This summer, staff from Del Conte's Landscaping of Fremont planted the yard, put in raised bed gardens, and installed decomposed granite pathways to interconnect the buildings.

The driveway has been reconfigured into one for each home.

Now that everything is done Hobson said, "It was a long haul. ... It took a lot of resolve and commitment from all of us ... but I think the benefits outweigh the difficulties."

She feels comforted knowing there's "someone to take care of me" with her son and family living in Menlo Park and the Haydens so nearby.

In some ways, Hobson has replicated her own childhood. She grew up in Cincinnati with her grandparents on a 150-acre family compound that "was idyllic with horses."

Having a grandmother so ready to babysit "is really handy," Jenny said.

Sometimes Hobson picks up the grandchildren at Woodside Elementary School, where her own children attended and she served on the governing board.

Brian admits living so close "is not for everyone." From his point of view though, the cottage "is still pretty far, and we have our own space and property."

While they are still defining their personal boundaries, Hobson said. "I really enjoy the closeness with my grandchildren. I get to read books to them at night and help get them to bed."

Brian added, "My mother is jealous!"


This article appeared in print in the Fall Real Estate 2015 publication.


Kate Daly is a freelance writer with Embarcadero Media.

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17 people like this
Posted by Bob McGrew
a resident of Menlo Park
on Oct 21, 2015 at 12:08 pm

This is a wonderful story that shows how families can make space for each other in their lives.

This kind of option is going to be increasingly relevant as Boomers continue to retire - there's just not a lot of options for smaller units in this area for seniors who want to downsize, and there's not a lot of reasonable options for family homes for younger couples that want to raise children. Sharing a lot like this makes a lot of sense.

30 people like this
Posted by Love the Idea
a resident of Another Palo Alto neighborhood
on Oct 21, 2015 at 1:21 pm

We would LOVE to build a granny unit on our lot and then give the big house to our son and his family, while we move into the granny unit. The. We would always be available for child care.

But the city will not give us a permit to build a 1bdrm 1ba cottage because they say our lot is too small. Nor will they allow us to add another bedroom and bathroom to the house for the same reason ( even though the bedroom and bath would be upstairs--it is a two-story house already).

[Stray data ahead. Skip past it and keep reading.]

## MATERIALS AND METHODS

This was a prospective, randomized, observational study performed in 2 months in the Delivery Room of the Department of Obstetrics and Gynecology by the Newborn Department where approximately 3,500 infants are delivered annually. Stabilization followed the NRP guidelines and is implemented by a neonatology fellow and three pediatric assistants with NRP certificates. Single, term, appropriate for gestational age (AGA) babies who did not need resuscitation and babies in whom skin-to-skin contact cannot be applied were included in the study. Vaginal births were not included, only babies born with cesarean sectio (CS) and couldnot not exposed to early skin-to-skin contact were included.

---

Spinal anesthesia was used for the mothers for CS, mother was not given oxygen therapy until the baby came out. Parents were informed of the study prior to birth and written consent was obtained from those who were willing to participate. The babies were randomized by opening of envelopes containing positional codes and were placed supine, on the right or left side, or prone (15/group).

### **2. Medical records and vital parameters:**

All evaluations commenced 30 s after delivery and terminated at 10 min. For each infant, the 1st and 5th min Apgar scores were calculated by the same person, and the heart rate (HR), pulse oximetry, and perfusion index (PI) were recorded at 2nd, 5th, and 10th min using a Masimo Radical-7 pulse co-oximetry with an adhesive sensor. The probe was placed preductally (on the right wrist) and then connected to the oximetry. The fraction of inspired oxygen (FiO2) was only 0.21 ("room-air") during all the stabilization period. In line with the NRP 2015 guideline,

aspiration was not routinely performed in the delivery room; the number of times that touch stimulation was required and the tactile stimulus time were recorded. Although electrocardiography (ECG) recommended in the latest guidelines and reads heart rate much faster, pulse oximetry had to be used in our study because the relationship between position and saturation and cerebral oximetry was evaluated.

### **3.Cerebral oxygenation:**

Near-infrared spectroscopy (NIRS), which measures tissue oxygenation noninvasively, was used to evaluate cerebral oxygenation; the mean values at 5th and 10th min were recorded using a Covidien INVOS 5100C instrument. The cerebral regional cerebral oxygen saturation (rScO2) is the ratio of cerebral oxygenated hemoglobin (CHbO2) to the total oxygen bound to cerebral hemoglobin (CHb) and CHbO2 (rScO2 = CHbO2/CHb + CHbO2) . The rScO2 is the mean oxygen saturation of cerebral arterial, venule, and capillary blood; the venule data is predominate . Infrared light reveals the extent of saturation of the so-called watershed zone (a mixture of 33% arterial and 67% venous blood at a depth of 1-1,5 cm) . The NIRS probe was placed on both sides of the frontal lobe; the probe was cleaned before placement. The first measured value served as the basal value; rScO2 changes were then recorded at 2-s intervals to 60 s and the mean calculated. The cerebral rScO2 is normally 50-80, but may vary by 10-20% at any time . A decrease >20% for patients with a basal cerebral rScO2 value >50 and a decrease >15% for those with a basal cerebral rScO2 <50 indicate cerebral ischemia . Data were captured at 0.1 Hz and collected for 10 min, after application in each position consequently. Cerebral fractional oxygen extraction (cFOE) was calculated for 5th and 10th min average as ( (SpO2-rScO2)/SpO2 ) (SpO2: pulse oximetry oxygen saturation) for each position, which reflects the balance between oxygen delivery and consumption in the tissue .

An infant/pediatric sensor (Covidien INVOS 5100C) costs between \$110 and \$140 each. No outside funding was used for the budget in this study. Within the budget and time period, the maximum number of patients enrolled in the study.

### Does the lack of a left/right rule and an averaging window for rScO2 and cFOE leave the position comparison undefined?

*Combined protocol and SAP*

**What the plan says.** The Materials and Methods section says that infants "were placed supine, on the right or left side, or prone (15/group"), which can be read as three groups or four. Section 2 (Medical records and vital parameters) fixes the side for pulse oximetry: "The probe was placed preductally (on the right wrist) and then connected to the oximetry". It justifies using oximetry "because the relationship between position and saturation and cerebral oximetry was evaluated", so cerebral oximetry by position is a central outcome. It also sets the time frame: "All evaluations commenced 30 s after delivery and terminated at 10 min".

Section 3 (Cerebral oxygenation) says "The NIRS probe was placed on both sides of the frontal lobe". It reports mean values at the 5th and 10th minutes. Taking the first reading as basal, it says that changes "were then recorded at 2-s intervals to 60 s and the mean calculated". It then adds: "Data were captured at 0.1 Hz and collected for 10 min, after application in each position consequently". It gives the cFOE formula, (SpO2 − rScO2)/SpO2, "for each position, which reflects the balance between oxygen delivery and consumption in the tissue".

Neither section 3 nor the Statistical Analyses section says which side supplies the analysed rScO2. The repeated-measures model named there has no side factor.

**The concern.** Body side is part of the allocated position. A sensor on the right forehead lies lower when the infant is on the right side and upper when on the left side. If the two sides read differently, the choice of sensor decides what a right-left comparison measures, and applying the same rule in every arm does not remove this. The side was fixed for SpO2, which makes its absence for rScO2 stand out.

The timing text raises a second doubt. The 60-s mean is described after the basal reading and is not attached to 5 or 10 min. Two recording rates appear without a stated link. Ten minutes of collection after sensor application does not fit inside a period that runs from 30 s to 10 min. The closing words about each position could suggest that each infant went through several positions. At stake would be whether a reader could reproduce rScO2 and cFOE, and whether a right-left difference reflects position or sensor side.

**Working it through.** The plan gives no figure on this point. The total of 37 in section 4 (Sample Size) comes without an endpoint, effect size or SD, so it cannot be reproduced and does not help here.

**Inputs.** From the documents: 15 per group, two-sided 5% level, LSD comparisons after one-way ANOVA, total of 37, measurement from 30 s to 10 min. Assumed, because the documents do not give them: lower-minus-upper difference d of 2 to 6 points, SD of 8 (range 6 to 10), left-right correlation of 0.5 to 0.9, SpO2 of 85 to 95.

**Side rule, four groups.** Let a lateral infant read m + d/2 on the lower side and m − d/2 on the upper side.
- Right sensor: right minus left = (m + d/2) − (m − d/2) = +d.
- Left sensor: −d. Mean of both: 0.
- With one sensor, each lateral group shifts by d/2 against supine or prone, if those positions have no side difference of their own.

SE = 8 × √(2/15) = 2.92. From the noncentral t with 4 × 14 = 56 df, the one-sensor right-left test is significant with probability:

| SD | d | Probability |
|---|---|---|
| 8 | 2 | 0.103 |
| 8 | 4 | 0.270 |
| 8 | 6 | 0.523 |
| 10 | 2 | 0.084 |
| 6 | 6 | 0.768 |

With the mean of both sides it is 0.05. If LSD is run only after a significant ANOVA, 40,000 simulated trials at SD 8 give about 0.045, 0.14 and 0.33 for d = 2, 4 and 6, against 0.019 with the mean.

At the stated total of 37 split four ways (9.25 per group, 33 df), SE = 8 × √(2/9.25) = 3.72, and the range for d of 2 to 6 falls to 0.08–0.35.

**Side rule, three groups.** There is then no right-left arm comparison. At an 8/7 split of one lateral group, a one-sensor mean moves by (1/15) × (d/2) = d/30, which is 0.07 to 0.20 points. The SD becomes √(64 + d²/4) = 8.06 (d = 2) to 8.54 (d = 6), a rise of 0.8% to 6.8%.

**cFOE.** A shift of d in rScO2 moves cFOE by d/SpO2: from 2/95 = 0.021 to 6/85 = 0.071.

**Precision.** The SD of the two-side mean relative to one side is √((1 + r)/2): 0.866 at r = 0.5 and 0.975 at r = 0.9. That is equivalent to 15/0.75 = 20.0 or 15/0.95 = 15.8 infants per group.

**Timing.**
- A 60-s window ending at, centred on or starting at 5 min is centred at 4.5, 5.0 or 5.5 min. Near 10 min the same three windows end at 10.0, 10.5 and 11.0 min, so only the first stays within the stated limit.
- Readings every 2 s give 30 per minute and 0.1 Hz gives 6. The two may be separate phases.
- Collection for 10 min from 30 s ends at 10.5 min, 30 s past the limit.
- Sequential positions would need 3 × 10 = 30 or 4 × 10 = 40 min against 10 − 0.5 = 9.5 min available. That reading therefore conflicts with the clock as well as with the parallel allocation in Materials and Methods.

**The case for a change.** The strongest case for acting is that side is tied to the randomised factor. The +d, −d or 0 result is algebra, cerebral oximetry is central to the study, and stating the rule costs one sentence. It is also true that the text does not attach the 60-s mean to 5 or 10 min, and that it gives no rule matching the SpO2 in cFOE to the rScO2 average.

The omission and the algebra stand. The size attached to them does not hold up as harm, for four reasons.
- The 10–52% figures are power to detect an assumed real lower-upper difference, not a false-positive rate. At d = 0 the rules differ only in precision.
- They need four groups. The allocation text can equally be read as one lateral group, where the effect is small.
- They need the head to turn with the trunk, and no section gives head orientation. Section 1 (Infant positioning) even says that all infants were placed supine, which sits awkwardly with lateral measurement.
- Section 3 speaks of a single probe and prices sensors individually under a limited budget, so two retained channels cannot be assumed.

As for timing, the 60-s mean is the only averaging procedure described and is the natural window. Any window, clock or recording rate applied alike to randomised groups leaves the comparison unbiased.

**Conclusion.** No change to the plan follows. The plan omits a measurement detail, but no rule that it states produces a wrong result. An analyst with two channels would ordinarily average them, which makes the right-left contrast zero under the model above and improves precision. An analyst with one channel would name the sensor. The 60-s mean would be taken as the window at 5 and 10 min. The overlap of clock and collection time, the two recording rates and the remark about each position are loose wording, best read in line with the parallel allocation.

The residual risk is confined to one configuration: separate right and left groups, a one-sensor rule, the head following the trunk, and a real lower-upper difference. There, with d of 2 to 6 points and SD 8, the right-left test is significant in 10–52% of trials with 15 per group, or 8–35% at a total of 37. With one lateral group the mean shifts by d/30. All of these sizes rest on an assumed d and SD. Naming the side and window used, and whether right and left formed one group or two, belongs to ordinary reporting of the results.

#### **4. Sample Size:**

So we are stuck here because of the capital gains tax added on in 1996, as well as the increase in property taxes if we move--even if we downsize

This situation is creating a LOT of miserable people over the age of 55.

2 people like this
Posted by Resident
a resident of Another Palo Alto neighborhood
on Oct 21, 2015 at 5:43 pm

I'm just wondering what will happen when the grandparents need to move to a care facility or similar. Will these units then be available for non family renters? What does this sort of thing mean for the future when the home is eventually sold?

8 people like this
Posted by anneke
a resident of Professorville
on Oct 22, 2015 at 10:06 am

It takes a village for children to grow into good human beings, and that includes loving grandparents.

There is something very special and magic for a child to have wonderful grandparents who live close by and whom they can visit with frequently.

Kudos to the family in this story. You are a great example for many families.

8 people like this
Posted by MidtownMom
a resident of Midtown
on Oct 22, 2015 at 10:31 am

The multi-generational living is very common in Asia due to multiple reasons - family obligations, cost of living etc. It has its own advantages and can work out very well once the boundaries are established and the generations respect the boundaries.

The grand children help grandparents remain "young" at heart, the grandparents have responsibilities that they thrive on ..

3 people like this
Posted by Todd
a resident of Another Palo Alto neighborhood
on Oct 22, 2015 at 1:43 pm

Why should this be encouraged? Will more people living in existing homes not exacerbate traffic and parking issues, as well as drain resources such as water?

4 people like this
Posted by Godspower Amraibure
a resident of Woodside
on Feb 7, 2016 at 8:10 pm

I am interested